The common law developed a doctrine that where an accused was engaged in the commission of a felony and a homicide occurred, the felonious act was regarded as a substitute for the proof of malice aforethought required to find the defendant guilty of murder.
Thus, it became felony murder when an accused unintentionally killed a human being while committing, or attempting to commit, such common-law felonies as burglary, arson, rape, or robbery.
“ the premeditated and intentional killing of another”
“ the killing of another committed in the perpetration of or attempt to perpetrate any first degree murder, arson, rape, robbery, burglary, theft, kidnapping, aggravated child abuse, aggravated child neglect or aircraft piracy”
“ the killing of another committed as the result of the unlawful throwing, placing or discharging of a destructive device or bomb”
“ Premeditation requires that the act be committed after the exercise of reflection and judgment, but the purpose to kill is not required to have pre-existed in the mind of the defendant for any definite period of time. … Whether a defendant has acted with premeditation is a question for the jury to determine, and it may be inferred from the manner and circumstances of the killing. … The use of a deadly weapon upon an unarmed victim, the declarations of a defendant of his intent to kill, the infliction of multiple wounds, the defendant’s prior relationship with the victim, and the fact that the killing was particularly cruel are all factors which the jury may consider in determining whether the murder was premeditated.”
This case stems from a horrific murder that took place on the campus of the University of Tennessee, Knoxville, in January 1995.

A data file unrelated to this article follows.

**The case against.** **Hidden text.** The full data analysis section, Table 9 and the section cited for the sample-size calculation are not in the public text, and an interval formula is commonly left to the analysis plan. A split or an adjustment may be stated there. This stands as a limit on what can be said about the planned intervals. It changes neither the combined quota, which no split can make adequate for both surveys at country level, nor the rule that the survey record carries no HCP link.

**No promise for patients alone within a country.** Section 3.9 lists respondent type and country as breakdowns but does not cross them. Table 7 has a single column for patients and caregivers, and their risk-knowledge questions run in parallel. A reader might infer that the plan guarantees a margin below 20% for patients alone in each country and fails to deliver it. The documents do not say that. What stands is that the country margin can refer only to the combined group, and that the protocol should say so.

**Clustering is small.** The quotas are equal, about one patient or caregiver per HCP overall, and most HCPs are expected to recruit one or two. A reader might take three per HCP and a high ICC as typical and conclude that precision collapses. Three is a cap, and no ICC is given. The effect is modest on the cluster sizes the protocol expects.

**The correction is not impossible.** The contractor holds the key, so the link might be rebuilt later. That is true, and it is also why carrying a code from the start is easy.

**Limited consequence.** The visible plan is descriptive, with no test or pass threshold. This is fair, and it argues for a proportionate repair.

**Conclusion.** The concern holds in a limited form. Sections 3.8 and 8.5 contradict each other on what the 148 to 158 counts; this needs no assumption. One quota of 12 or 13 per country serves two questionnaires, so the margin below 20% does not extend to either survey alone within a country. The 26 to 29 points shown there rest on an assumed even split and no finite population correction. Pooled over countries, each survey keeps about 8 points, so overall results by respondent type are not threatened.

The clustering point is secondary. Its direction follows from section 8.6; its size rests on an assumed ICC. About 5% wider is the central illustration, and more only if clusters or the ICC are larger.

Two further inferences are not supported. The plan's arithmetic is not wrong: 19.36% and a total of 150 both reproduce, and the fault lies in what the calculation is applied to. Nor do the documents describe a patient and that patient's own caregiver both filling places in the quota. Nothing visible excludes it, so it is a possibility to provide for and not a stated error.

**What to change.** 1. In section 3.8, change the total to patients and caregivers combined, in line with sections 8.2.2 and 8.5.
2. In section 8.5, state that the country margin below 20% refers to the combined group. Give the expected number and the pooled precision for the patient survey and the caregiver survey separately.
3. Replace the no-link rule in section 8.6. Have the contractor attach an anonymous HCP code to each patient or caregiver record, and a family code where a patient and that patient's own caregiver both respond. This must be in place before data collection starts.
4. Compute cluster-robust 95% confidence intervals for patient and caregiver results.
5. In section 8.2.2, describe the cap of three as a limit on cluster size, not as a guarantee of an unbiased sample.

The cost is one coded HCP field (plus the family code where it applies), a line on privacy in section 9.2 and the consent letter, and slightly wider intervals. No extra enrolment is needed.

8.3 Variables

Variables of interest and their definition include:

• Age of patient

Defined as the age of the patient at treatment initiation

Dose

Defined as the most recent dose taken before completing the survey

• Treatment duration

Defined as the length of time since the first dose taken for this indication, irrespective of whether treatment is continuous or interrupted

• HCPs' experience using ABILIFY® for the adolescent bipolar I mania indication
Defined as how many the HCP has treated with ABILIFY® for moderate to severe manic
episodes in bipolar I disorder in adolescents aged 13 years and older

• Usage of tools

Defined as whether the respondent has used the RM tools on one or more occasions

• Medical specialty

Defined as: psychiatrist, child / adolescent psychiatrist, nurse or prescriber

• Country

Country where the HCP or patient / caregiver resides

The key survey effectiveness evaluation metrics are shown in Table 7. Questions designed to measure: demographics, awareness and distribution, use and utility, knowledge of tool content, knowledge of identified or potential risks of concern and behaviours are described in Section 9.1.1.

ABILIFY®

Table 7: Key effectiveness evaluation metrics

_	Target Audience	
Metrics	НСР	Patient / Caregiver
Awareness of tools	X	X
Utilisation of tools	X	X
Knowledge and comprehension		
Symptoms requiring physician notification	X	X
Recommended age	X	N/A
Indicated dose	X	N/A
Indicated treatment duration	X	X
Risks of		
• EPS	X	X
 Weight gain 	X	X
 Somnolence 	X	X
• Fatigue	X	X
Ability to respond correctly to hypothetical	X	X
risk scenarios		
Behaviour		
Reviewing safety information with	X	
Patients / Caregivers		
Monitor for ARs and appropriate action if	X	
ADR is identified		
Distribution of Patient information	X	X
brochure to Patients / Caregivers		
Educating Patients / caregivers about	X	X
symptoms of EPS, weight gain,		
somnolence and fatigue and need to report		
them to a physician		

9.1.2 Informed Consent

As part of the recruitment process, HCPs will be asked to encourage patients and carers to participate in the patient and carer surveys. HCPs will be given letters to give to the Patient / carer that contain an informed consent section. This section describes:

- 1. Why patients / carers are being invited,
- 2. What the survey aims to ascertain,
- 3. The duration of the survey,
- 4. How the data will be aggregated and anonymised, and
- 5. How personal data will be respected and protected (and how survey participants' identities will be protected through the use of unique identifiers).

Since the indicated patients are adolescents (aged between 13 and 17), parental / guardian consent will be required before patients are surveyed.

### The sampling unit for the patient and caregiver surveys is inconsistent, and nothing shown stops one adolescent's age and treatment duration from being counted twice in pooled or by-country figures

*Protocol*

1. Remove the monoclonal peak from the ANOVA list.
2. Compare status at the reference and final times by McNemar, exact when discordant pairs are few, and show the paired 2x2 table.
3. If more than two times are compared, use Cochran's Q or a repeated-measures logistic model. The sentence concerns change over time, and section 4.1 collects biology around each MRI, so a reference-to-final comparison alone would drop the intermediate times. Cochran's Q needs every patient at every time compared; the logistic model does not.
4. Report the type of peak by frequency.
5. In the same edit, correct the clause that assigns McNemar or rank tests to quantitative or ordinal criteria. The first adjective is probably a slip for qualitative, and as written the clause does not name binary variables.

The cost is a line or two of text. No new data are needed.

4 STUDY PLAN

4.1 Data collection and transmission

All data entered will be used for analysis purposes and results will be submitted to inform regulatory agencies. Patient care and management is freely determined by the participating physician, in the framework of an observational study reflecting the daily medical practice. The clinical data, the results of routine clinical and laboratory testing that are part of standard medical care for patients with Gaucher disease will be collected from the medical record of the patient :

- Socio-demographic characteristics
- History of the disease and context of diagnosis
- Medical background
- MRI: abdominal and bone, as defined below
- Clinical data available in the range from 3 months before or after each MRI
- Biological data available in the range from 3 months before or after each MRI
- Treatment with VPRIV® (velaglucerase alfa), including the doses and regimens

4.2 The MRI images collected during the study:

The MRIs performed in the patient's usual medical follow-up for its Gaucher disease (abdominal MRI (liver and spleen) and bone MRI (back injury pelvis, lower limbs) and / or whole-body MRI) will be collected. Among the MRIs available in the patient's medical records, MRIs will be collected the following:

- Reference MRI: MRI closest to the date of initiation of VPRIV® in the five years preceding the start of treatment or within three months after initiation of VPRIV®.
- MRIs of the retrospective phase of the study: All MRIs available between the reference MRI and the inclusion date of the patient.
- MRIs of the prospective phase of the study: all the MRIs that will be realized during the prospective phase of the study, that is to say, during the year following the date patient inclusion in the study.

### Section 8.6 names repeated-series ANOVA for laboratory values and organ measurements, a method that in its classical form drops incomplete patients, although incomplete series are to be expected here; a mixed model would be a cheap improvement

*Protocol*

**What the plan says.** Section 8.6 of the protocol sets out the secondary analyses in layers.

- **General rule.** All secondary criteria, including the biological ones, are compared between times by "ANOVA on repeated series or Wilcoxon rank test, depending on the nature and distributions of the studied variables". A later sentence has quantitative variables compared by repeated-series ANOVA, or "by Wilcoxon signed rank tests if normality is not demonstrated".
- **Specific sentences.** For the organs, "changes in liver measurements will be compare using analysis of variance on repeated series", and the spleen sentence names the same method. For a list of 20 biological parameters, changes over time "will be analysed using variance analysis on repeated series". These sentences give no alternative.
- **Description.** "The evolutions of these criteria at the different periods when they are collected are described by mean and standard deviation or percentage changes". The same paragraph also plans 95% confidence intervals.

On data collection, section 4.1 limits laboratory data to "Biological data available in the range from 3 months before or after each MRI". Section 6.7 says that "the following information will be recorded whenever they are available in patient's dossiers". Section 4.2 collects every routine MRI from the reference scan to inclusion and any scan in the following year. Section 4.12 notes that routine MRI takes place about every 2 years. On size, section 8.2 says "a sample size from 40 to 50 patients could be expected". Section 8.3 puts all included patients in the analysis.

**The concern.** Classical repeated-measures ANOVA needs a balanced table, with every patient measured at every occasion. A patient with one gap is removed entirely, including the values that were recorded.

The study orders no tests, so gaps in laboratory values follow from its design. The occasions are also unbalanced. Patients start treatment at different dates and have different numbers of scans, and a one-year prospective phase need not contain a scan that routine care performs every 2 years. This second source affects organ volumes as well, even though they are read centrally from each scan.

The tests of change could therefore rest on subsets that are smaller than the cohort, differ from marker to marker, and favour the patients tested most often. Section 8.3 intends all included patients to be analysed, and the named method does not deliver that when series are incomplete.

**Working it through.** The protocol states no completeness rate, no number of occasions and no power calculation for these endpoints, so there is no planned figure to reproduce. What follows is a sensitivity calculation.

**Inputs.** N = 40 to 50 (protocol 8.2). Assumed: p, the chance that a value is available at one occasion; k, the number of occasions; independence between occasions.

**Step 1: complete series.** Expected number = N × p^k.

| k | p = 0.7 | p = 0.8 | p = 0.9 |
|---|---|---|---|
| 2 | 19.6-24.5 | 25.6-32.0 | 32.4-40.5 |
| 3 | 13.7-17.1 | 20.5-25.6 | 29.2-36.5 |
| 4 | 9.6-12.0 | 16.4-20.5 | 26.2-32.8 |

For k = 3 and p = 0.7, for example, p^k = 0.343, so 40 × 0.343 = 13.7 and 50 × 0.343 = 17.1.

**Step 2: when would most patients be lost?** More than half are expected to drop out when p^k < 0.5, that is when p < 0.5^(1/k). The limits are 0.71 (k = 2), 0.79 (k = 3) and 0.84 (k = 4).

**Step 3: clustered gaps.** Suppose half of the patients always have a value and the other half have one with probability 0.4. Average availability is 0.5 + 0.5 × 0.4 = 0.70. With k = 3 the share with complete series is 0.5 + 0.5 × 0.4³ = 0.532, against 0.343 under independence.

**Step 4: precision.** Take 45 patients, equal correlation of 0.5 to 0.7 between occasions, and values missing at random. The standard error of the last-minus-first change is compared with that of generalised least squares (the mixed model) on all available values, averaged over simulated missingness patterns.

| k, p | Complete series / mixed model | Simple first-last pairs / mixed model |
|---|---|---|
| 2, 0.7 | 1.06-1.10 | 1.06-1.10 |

Christa Gail Pike, a student at the Job Corps Center in Knoxville, was convicted of the first degree murder and sentenced to death. She was also convicted of conspiracy to commit first degree murder and was sentenced to twenty-five years in prison.
The Court of Criminal Appeals affirmed the conviction and sentence, as did the TN Supreme Court.
“ the reckless killing of another by the operation of an automobile, airplane, motorboat or other motor vehicle: (1) As the proximate result of conduct creating a substantial risk of death or serious bodily injury to a person; or (2) As the proximate result of the driver’s intoxication….”
Class C felony (3-15 years), unless it is the proximate result of driver intoxication, in which case it is a Class B felony (8-30 years)
Another area of contemporary concern has resulted from technological advances in medicine that has enabled physicians to use sophisticated life-support systems to prolong life for indefinite periods.
In a landmark case in 1976, the New Jersey Supreme Court allowed parents to remove the life-support system sustaining the life of their daughter, who lay in a comatose state with no reasonable medical probability of regaining a sapient existence.
The court ruled that withdrawal of such life-support systems, under the circumstances, would not constitute a criminal homicide.
The U.S. Supreme Court struck down a Texas law that made it a felony to procure or attempt an abortion except one “procured or attempted by medical advice for the purpose of saving the life of the mother.”
The Court held that the law impermissibly interfered with a woman’s constitutional right of privacy, which the Court determined to be “broad enough to encompass a woman’s decision whether or not to terminate her pregnancy.”
Moreover, the Court held that the fetus is not a person and therefore has no constitutional right to life.
At the same time the Court recognized the state’s interest in protecting the unborn, an interest that becomes compelling at the point of fetal viability.
Tennessee abortion law is consistent with Roe v. Wade (1973) and subsequent decisions of the U.S. Supreme Court, such as Planned Parenthood v. Casey (1992).
Women seeking abortions must give “informed consent” before the procedure can be administered. Physicians are required to warn patients of the dangers of abortion and there is a two-day waiting period after this warning is given before the abortion can be provided.